Taking a blood donation from a dog
If you are curious about the actual blood donation process you may find this article helpful. Please contact us if you have any questions.
Blood can be collected in unsedated dogs if they are cooperative, which is often the case for those of an easy-going temperament.
Above: A blood collection kit, Swabs, Gloves, Needle and Blood bag.
Each donation requires a fresh kit.
Collections can also be made from the sedated or anaesthetised animal if necessary. Cats typically need sedation or general anaesthesia for an effective collection. Blood is usually taken into standard human blood bags or syringes that contain anti-coagulant.
A large accessible vein is needed-this is typically a vein in the neck or, sometimes, the cephalic vein on the front of the foreleg.The area is usually clipped and cleaned and aseptically prepared before insertion of the needle.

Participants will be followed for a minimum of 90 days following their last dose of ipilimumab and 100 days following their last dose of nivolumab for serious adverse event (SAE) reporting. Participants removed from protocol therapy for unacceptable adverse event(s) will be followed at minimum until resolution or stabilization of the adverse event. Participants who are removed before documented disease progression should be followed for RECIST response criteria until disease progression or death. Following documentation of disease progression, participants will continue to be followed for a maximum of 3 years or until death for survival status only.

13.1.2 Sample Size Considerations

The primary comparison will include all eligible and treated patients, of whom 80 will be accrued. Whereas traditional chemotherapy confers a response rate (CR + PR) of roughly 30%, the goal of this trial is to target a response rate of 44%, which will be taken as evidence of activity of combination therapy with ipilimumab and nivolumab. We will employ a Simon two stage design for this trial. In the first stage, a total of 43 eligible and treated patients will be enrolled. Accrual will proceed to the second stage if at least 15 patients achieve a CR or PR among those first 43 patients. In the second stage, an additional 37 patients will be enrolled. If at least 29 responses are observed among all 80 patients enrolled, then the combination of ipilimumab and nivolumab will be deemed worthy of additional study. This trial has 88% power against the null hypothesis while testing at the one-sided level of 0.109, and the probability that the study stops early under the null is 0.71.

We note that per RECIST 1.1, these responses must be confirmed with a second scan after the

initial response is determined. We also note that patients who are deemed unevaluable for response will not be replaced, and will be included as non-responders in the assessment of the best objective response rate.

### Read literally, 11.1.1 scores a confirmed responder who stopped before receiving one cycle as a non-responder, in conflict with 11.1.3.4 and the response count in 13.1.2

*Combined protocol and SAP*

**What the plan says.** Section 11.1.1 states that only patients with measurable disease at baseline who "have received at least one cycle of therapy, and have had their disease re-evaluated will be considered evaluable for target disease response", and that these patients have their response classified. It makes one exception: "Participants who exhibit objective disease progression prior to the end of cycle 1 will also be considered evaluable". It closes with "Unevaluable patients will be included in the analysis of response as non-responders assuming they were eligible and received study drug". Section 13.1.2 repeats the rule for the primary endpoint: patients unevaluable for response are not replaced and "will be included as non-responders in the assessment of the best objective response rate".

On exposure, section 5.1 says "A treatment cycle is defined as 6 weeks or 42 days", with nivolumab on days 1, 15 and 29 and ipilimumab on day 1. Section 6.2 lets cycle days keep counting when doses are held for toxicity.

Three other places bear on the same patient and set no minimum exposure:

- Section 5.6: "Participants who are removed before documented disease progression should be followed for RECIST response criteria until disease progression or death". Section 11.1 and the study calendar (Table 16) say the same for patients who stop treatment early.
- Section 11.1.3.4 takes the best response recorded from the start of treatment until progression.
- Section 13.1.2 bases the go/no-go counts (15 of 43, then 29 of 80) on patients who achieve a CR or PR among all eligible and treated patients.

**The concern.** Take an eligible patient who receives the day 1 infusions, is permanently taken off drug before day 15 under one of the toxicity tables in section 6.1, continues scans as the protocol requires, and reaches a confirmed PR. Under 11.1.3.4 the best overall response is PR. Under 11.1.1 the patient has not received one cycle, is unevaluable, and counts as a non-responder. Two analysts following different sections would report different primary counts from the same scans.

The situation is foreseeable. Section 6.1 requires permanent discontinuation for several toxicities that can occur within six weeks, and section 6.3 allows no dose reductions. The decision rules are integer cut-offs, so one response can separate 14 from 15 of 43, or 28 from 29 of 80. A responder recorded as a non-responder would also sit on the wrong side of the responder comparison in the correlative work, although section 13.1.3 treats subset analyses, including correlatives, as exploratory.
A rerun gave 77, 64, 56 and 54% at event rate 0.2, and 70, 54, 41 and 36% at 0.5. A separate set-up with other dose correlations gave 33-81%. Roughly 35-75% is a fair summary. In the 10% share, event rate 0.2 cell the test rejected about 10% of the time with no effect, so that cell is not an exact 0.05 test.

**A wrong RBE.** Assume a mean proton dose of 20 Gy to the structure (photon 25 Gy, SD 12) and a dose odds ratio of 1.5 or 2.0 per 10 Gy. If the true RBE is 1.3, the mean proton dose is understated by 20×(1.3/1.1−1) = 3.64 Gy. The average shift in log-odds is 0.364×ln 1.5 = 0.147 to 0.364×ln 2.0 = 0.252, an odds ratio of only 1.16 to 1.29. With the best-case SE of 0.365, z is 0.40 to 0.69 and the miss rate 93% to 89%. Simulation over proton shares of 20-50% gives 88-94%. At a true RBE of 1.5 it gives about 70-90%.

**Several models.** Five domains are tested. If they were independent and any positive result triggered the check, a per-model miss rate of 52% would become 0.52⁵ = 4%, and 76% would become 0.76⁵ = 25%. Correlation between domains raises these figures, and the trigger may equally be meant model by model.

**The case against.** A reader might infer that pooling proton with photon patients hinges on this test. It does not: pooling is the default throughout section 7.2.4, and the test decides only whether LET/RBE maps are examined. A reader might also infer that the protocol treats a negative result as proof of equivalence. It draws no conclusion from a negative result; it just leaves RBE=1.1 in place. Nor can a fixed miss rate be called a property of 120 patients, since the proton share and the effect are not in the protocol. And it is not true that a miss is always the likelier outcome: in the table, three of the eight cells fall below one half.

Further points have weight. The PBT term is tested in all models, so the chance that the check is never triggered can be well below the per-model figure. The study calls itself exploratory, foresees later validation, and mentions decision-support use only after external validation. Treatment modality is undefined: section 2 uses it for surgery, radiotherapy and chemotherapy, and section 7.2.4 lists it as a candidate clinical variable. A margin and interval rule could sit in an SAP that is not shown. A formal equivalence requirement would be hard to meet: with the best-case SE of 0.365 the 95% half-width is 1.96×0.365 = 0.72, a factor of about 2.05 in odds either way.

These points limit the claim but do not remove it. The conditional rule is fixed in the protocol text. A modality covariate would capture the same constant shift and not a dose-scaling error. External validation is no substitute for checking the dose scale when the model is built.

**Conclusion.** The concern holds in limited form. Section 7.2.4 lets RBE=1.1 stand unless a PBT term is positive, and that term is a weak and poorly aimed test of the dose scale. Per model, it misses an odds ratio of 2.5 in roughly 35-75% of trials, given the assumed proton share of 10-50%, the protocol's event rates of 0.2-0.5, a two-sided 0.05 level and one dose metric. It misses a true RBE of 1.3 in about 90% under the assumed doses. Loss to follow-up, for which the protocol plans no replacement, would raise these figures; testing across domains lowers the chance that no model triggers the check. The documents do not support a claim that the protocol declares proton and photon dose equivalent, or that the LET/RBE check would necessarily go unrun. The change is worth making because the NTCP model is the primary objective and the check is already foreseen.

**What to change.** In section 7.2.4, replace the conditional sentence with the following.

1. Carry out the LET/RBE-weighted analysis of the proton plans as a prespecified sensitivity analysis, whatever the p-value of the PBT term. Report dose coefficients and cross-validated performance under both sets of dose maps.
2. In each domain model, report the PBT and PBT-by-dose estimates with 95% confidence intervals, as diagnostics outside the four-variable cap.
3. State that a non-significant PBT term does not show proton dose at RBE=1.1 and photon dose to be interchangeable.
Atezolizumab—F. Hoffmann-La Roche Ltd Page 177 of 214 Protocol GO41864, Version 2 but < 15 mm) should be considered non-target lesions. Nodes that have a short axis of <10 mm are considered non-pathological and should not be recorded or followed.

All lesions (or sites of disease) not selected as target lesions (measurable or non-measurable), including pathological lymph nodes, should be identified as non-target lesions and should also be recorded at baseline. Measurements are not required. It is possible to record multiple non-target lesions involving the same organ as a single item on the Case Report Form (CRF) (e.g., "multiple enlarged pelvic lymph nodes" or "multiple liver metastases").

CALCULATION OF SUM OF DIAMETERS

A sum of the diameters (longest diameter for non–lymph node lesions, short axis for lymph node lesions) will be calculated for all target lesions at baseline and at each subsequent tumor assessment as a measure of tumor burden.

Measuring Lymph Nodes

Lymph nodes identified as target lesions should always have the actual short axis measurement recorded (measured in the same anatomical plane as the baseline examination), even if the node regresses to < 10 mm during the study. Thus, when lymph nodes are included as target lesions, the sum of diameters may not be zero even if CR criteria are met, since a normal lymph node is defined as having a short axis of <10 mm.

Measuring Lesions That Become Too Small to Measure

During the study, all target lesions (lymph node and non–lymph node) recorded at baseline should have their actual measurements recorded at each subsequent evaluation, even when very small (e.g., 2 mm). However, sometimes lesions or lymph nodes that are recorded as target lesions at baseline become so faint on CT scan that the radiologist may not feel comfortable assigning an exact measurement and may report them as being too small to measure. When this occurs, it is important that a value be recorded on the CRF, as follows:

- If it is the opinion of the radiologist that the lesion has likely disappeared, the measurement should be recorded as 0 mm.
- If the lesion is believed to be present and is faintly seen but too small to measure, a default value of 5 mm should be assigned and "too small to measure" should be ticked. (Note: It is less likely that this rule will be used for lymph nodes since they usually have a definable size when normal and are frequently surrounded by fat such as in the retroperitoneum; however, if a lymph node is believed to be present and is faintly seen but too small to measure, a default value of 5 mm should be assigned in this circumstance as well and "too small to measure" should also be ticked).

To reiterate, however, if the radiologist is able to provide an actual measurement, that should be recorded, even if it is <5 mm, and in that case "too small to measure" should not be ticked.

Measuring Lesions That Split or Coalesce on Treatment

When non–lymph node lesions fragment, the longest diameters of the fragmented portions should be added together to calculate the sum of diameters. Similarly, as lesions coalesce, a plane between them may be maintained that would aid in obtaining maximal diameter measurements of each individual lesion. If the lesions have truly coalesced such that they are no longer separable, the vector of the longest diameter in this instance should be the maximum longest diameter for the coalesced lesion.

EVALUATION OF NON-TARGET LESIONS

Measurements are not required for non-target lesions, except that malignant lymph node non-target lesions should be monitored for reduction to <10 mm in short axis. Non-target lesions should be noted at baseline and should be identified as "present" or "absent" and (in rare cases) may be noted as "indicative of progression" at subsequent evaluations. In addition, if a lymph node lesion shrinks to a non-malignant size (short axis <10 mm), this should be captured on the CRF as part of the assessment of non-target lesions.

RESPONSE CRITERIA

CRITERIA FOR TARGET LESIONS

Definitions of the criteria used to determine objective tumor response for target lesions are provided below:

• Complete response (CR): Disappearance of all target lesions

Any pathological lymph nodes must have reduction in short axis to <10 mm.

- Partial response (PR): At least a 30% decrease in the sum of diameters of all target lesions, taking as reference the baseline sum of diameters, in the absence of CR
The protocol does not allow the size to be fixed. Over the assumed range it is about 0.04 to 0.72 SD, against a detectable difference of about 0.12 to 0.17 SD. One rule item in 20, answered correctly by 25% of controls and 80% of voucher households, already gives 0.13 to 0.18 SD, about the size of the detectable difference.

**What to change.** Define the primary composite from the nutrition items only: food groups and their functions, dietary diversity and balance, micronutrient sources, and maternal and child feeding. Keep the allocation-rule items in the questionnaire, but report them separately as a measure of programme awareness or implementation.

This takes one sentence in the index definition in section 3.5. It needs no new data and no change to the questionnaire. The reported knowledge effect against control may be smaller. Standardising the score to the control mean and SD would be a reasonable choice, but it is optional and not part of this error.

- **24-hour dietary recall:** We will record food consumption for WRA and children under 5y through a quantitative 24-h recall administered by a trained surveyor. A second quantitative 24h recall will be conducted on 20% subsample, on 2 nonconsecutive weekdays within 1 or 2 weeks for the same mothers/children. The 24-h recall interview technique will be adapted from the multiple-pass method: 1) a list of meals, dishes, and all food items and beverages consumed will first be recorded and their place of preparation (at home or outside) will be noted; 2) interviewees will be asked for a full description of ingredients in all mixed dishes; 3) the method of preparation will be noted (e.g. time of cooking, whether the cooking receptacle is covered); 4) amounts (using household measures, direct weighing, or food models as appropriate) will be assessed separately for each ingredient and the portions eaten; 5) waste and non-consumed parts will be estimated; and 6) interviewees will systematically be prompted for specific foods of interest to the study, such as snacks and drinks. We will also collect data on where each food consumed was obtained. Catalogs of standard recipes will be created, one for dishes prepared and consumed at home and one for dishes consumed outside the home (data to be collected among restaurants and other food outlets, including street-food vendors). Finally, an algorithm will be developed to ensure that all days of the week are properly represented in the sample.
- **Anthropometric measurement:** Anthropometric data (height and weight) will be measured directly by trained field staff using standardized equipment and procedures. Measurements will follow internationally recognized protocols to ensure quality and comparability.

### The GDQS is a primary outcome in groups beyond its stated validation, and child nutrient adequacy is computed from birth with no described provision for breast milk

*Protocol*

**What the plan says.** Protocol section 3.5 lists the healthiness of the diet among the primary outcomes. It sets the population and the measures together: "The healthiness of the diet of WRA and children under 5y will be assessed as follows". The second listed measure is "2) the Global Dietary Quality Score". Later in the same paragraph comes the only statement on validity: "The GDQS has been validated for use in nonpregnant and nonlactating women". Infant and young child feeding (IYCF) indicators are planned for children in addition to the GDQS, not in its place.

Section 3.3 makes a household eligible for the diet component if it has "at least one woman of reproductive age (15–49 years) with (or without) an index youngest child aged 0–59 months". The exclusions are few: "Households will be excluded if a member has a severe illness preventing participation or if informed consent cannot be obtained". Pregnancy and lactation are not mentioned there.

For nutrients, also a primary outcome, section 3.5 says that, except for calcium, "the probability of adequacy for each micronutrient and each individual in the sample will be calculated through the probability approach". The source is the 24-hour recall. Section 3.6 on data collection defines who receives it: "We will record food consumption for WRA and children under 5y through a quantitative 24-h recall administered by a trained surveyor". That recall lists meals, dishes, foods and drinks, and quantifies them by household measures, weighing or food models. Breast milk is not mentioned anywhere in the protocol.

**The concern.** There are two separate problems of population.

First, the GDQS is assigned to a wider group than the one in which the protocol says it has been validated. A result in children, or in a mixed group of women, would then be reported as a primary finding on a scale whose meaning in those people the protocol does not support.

The donor is either gently held sitting or lying on his/her side. The needle (from a standard human blood collection kit) is gently inserted into the vein until a free flow of blood is obtained.
About ten minutes later...
The collection bag is gently moved around by an assistant to ensure free mixing of blood with the anti-clotting solution in the bag. Collection time is usually about 10 minutes for a full bag and varies from donor to donor.
After donation, there are rarely any ill effects. A light dressing may be applied over the site of collection to keep it clean for a day or so.
Finish with a treat!...
Often a small meal is offered (like tea and biscuits for us!) after a donation, as a reward.
After donation an area of swelling and bruising may be seen which should fade over a few days.